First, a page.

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The Dangers of Distraction

November 7, 2016

The Dangers of Distraction

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Jonathan C. Slaght Jonathan C. Slaght

In the Eastern Cape of South Africa, not far from where Nelson Mandela was born, I watched as a dog nearly killed and ate an endangered species in front of me. If it had, it probably would have been my fault.

Only moments earlier, I’d watched a small flock of grey crowned cranes from the car. These visually stunning birds—an endangered species—foraged about 55 yards from the road. Then, spying a straggler close by, I slowed the car to a stop for a better look. This single crane, nervous from the attention, stopped pecking at the grass and stared back. Then, a flurry of activity. The crane saw the dog before I did, and this elegant bird became decidedly inelegant; a thrashing mass of legs and wings struggling to become airborne—not a simple feat for a bird this large. The dog was a bolting shot of black that took advantage of the bird’s focus on me to gamble on a possible meal.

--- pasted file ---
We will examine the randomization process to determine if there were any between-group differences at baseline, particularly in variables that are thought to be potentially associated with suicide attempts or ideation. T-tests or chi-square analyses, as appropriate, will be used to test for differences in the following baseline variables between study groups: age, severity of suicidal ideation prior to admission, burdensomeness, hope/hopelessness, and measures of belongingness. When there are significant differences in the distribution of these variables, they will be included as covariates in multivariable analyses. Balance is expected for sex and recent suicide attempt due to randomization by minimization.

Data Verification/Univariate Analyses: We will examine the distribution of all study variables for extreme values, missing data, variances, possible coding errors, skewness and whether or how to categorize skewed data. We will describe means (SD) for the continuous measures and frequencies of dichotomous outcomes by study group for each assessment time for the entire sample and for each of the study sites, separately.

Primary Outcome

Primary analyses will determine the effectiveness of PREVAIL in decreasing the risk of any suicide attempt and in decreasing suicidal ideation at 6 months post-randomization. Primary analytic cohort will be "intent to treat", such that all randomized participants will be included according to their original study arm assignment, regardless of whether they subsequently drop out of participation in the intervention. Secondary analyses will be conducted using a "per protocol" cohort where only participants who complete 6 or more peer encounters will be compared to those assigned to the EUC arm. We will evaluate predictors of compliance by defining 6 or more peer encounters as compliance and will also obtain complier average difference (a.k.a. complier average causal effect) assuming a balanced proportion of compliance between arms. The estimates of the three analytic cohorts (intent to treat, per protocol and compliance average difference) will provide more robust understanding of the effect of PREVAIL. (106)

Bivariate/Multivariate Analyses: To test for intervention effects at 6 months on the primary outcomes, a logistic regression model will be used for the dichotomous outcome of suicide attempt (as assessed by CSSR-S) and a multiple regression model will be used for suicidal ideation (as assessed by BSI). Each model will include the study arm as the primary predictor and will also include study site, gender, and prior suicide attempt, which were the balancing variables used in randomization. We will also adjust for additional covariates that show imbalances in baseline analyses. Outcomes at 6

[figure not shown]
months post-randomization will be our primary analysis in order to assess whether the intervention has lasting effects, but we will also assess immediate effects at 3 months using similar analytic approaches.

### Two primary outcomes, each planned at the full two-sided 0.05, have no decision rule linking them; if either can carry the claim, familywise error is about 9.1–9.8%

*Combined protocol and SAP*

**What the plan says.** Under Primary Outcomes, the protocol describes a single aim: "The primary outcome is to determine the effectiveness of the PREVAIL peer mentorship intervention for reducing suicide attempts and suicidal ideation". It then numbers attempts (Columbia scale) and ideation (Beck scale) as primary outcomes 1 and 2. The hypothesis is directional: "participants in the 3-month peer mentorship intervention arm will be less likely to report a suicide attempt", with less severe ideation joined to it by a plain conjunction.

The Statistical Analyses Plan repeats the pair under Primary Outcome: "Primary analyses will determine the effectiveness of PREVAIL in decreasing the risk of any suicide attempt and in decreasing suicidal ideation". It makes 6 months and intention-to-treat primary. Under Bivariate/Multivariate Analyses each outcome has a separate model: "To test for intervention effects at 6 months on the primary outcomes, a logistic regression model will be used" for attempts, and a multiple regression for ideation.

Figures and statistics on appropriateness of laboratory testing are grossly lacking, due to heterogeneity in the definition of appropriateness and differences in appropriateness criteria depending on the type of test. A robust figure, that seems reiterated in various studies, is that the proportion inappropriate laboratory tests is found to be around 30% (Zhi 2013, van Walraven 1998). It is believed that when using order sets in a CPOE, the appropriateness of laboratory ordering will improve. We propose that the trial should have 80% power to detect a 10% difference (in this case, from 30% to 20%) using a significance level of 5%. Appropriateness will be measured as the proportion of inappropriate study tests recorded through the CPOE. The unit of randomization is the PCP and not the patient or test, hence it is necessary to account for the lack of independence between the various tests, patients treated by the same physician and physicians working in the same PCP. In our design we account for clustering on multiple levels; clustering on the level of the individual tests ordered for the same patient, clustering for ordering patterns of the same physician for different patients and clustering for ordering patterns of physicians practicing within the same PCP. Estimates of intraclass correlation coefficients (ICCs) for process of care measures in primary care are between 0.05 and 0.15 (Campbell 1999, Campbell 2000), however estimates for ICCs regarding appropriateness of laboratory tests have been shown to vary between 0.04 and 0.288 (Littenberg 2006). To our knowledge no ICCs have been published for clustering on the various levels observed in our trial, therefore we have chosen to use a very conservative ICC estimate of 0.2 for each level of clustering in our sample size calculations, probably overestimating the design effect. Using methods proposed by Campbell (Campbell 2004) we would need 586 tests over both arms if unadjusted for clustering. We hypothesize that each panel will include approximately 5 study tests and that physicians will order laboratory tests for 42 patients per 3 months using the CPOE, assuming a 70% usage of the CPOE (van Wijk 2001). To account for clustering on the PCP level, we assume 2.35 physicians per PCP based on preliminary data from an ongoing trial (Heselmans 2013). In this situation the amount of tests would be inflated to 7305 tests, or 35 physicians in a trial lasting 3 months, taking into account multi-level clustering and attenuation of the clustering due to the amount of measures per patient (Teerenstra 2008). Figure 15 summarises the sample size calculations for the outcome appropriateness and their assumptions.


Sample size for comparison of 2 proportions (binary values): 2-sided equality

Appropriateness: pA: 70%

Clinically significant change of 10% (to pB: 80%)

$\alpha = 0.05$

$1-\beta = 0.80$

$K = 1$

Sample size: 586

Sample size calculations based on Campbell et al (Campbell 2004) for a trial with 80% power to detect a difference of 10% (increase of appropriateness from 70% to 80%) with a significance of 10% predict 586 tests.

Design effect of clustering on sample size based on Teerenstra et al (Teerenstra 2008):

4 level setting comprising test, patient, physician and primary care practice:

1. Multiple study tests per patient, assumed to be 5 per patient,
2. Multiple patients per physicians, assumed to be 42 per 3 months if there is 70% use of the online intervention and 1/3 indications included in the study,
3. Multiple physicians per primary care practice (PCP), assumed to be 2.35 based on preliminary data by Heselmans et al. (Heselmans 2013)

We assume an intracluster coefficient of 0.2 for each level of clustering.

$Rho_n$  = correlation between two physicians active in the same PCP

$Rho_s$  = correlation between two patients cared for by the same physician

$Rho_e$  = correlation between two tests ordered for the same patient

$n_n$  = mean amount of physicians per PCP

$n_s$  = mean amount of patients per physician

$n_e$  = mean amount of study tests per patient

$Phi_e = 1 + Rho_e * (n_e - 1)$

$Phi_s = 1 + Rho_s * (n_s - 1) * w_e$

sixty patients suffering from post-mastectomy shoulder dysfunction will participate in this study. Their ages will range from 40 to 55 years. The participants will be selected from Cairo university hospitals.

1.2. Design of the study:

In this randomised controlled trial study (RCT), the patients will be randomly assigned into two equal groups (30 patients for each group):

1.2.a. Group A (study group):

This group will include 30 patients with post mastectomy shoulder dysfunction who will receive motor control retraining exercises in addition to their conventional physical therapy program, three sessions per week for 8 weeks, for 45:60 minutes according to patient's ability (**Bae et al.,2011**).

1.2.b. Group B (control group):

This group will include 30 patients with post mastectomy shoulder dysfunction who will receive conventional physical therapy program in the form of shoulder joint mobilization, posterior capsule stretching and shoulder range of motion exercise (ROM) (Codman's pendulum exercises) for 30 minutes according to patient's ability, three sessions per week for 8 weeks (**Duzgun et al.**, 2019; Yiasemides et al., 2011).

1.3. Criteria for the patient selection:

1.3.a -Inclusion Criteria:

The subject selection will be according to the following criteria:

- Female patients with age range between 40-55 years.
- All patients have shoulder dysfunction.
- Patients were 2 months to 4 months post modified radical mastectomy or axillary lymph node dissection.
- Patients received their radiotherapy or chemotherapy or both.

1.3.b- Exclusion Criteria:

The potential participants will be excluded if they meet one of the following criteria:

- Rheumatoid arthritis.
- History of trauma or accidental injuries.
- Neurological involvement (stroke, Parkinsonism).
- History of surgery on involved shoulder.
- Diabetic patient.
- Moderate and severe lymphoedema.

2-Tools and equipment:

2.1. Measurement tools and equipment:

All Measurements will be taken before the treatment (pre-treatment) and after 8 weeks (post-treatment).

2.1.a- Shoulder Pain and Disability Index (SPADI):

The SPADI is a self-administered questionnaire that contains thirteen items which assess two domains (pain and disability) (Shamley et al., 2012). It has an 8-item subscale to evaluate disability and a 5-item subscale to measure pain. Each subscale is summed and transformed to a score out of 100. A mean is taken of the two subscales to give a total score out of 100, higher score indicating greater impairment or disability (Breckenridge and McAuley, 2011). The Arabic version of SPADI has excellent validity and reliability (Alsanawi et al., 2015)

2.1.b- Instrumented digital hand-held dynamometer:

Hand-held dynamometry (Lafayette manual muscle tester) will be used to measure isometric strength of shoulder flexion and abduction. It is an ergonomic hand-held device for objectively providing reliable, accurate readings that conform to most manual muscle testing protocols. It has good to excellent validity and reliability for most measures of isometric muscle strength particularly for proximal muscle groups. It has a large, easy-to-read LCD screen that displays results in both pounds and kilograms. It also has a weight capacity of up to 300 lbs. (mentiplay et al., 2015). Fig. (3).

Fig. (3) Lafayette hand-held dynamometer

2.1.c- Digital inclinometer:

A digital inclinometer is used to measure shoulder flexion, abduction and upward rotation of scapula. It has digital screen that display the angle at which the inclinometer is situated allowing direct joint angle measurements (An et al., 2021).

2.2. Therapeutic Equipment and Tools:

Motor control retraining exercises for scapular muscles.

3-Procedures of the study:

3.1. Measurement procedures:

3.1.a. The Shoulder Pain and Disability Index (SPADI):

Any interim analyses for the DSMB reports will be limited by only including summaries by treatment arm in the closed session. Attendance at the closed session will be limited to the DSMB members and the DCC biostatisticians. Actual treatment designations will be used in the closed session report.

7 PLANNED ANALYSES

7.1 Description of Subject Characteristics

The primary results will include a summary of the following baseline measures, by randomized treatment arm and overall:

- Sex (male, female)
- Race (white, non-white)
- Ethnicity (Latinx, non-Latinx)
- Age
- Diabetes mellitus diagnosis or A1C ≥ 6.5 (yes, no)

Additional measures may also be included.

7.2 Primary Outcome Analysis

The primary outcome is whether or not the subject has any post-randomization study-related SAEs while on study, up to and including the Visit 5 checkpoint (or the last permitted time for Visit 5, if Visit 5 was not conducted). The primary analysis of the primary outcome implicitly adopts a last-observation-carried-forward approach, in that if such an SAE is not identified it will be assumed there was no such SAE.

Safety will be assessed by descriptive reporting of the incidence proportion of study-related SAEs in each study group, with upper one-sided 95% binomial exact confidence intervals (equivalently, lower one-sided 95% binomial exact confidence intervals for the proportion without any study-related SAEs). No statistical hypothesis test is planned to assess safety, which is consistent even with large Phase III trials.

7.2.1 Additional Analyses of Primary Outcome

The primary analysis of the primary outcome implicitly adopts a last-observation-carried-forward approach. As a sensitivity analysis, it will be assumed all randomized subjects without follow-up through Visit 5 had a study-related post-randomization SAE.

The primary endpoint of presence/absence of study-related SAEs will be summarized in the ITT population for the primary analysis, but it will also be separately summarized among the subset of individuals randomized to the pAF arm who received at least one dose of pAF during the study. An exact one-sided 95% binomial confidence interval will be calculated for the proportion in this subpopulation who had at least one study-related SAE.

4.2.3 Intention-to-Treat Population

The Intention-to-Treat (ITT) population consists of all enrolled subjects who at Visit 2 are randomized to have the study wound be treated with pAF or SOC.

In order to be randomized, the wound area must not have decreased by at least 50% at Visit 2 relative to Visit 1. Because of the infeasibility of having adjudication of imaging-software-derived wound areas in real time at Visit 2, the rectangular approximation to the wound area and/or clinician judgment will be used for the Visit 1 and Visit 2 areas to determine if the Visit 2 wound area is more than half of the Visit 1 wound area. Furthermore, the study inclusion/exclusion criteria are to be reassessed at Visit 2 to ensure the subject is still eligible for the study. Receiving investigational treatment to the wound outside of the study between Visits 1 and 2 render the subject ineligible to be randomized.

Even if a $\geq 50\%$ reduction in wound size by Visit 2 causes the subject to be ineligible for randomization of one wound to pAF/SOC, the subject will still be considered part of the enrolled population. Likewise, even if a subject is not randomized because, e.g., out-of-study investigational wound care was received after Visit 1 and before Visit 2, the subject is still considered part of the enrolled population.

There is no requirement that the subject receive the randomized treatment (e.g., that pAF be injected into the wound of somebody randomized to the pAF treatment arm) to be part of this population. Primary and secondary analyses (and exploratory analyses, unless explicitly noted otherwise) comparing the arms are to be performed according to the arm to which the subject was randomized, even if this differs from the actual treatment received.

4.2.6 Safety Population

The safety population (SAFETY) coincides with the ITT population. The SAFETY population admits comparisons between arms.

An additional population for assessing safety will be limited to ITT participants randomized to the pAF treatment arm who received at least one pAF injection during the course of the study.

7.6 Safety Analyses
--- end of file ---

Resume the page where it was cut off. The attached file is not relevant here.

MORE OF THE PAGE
The whole thing was so unexpected, I barely had time to get the camera up and snap a few shots. I squeezed off nine photos; of those this was the only one in focus. The dog got within a few yards of the crane before the bird pulled sufficiently free of gravity to sail off. The dog sat silently as he watched the crane become smaller in the distance, then turned and trotted back in the direction from which it had come.

Canon Rebel XTI


, South Africa Map It

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1 comment

Judith Willey
December 13, 2016 at 2:07 am

I understand the desire for the perfect picture , but I find it disturbing, with all the experience and research you have , to mention numerous situations and are able to justify by faulting others to minimize your role in posing a threat to these birds .